Monroe County Georgia Not Known For Open-Mindedness or Toleration
Education / Georgia / Georgia Pulse / Opinion March 31, 2015 Alan Wood0
Tags: Anthony PackGeorgia SchoolshomophobiaMary Persons High SchoolMonroe County GeorgiaMonroe County ReporterRacismWill Davis
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Editor’s note: The following article was written by a retired African-American teacher of 31 years that taught at Mary Persons High School in Forsyth, GA which is in Monroe County. It was written after the local homophobic newspaper editor named Will Davis of the Monroe County Reporter began a yellow journalism crusade to “out” the gay superintendent and presumably garner public sentiment towards having him fired.
I worked under Mr. Pack the last year I taught in Monroe County and found him to be a very capable and professional administrator. If anyone knows Monroe County from an outsider’s perspective, I do. I taught high school at Mary Persons for 31 years, but I never lived in the county. I commuted from Macon, via 475 and I-75, and the reason I did was because of people like Will Davis. Monroe County has some nice people, but it isn’t a place known for open-mindedness or toleration. Most who live there are typical tea party types who are afraid of expressing any opinion that varies from GOP/Fox News talking points.
The worst day of my 31 years at Mary Persons occurred the day after Barack Obama was elected to the presidency in November 2008. The atmosphere at MPHS was downright funereal. Most of the teachers, office and lunchroom staff were in mourning. These were people I thought accepted me as their equal because after all, they were quick to talk about how “Christian” they were. Well, on that Wednesday, I discovered that my being black mattered to them, a whole lot.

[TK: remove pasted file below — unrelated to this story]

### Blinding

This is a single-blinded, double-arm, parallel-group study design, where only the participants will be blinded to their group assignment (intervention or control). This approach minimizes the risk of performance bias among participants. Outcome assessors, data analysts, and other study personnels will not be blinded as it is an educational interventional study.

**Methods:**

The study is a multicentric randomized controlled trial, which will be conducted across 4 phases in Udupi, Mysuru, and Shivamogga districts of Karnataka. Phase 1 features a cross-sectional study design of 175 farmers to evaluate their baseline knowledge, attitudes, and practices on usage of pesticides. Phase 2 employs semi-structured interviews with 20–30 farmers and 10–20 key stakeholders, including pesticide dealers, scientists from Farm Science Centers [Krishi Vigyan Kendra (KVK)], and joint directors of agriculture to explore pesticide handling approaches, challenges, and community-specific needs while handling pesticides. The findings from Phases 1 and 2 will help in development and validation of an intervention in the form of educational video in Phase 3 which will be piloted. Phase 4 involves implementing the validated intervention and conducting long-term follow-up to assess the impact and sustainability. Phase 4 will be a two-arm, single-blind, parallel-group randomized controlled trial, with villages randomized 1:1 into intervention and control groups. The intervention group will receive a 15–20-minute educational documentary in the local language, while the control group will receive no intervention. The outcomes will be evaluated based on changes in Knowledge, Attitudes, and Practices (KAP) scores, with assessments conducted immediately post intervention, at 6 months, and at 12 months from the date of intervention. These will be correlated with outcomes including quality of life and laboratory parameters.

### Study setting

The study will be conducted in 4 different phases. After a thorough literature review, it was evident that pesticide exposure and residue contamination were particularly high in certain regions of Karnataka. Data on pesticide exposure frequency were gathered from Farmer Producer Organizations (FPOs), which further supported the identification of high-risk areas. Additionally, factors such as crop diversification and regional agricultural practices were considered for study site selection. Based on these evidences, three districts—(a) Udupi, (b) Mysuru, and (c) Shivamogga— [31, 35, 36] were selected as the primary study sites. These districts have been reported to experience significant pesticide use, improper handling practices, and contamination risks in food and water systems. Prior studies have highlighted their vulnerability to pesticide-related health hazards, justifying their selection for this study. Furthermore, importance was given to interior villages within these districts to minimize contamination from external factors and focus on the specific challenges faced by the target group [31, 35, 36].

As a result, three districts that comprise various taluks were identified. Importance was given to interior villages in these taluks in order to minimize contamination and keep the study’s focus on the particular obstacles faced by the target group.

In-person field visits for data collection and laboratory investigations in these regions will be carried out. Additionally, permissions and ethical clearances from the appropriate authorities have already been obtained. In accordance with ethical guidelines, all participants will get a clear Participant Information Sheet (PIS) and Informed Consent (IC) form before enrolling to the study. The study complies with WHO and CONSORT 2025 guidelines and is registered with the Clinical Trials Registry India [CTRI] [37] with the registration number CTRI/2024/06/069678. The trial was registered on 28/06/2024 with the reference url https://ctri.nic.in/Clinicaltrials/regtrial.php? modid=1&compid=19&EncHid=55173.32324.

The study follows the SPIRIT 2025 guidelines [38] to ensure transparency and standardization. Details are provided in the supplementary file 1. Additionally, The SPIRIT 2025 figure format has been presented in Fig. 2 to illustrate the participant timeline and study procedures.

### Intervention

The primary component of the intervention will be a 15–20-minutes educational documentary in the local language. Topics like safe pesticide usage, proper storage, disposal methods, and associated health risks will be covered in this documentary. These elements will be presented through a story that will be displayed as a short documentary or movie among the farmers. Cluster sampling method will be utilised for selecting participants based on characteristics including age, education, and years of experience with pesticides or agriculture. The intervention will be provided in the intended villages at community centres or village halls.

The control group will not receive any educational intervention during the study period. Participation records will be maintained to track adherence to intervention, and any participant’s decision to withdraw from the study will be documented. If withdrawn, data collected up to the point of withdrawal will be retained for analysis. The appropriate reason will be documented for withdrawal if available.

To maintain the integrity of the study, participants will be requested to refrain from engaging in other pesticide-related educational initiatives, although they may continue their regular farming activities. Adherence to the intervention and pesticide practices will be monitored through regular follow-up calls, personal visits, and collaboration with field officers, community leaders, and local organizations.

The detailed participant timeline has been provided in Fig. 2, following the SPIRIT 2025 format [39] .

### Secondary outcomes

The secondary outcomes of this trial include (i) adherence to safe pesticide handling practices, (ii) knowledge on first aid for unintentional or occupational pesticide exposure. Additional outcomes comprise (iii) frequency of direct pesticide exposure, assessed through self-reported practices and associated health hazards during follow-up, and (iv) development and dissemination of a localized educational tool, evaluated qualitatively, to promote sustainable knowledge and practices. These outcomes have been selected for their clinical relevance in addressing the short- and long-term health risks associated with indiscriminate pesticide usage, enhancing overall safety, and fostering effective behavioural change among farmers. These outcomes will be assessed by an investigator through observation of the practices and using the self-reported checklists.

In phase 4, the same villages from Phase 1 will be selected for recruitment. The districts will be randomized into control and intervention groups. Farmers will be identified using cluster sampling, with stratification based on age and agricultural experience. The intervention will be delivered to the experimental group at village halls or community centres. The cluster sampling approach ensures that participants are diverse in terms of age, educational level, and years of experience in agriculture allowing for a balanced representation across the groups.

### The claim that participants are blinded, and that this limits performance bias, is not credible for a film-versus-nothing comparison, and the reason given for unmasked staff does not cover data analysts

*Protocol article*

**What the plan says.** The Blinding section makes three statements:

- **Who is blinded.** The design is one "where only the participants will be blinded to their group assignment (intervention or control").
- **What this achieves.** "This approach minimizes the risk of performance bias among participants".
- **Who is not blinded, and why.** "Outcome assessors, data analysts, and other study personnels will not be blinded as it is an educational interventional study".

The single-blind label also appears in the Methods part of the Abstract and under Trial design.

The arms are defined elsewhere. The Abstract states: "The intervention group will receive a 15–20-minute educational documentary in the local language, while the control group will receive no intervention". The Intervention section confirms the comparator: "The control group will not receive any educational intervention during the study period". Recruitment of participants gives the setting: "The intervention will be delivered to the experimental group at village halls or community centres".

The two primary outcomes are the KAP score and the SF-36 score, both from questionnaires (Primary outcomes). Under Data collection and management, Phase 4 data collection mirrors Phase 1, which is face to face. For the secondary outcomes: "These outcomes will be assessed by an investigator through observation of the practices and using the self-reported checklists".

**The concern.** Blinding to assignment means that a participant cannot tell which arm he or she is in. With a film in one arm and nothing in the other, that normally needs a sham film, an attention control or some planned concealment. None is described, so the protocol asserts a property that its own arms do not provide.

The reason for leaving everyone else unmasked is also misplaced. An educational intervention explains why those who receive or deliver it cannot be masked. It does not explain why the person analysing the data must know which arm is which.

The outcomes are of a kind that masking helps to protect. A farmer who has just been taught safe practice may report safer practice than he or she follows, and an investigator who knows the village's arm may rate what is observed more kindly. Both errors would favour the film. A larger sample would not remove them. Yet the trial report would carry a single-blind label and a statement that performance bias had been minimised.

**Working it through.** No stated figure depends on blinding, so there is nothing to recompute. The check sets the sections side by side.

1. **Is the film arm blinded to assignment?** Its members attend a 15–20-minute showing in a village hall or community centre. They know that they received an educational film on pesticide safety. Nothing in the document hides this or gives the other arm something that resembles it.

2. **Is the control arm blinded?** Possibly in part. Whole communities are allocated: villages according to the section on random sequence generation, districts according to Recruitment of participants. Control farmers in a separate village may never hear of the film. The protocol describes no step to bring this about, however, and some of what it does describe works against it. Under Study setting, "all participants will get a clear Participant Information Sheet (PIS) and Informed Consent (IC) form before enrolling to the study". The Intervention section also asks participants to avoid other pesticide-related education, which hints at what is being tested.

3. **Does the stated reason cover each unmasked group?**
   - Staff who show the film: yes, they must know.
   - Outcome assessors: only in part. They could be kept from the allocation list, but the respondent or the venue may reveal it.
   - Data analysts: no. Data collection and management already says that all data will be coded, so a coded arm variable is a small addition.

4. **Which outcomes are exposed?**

They weren’t speaking to me and avoided looking at me. It was as if Obama’s election was something to be ashamed of, and because I’m also black, I was being held responsible for his winning the presidency. Some of the black students approached me quietly and told me that some other teachers were saying ugly things about Obama, and that they weren’t hiding it.
I’ll never forget the woman in the serving line in the lunchroom, and the way she looked at me, turned her eyes to slits, shook her head and glanced away from me. I saw the hatred toward People of Color in her eyes and mannerisms. Now, I knew this woman. I went through her lunch line everyday and we had a short chat every frigging day. She sold cakes to supplement her income, and I would buy them from her, not because I needed them (I’m diabetic,) but to help her out. None of this mattered after Obama won the presidency. I stopped going through her line, and after a few months, she “invited” me to return to her lunch line. I did, but I will never forget the way she revealed her true feelings to, and about, me. She showed me that in spite of what I had thought was a decent relationship between the two of us, to her, my race made a huge difference in her ability to accept me as a human being and her equal.
I was glad that the 2008-’09 school year was my last year working in Monroe County. I remember that shortly after I began working there in 1977, my dad offered to build a home for me on Pea Ridge Road. His plan was to build a home for himself and my mom, and one for me next to it. I told him that I never wanted to live in Monroe County. I knew soon after I started working there that Christianity was only something they used to justify their homophobia, hate, prejudice, bigotry, stereotyping, scapegoating, and discriminatory practices.
Will Davis, editor and publisher of the Monroe County Reporter, has lot of supporters in Monroe County, and even if some of them know what he’s doing to Mr. Pack is wrong, they’ll never open their mouths to defend Mr. Pack, and that’s the thing Monroe Countians should be most ashamed of.
Editor Note: This was a comment left under this article. Monroe County Reporter Editor’s Homophobic Twitter Feed If you are unfamiliar with the impetus for this comment, the editor of the local and only newspaper in Monroe County, Georgia appears to be a homophobic right wing radical based on his tweets and recent actions. He decided to “out” Anthony Pack the local superintendent of schools by way of sleazy journalism. He published an article based on innuendo and anonymous sources. The articles was not published because it was news, but rather because of his contempt for gay people in general it would appear. Will Davis also appears to be a big supporter of Erick Erickson and the Religious Hate bill known as S.B. 129.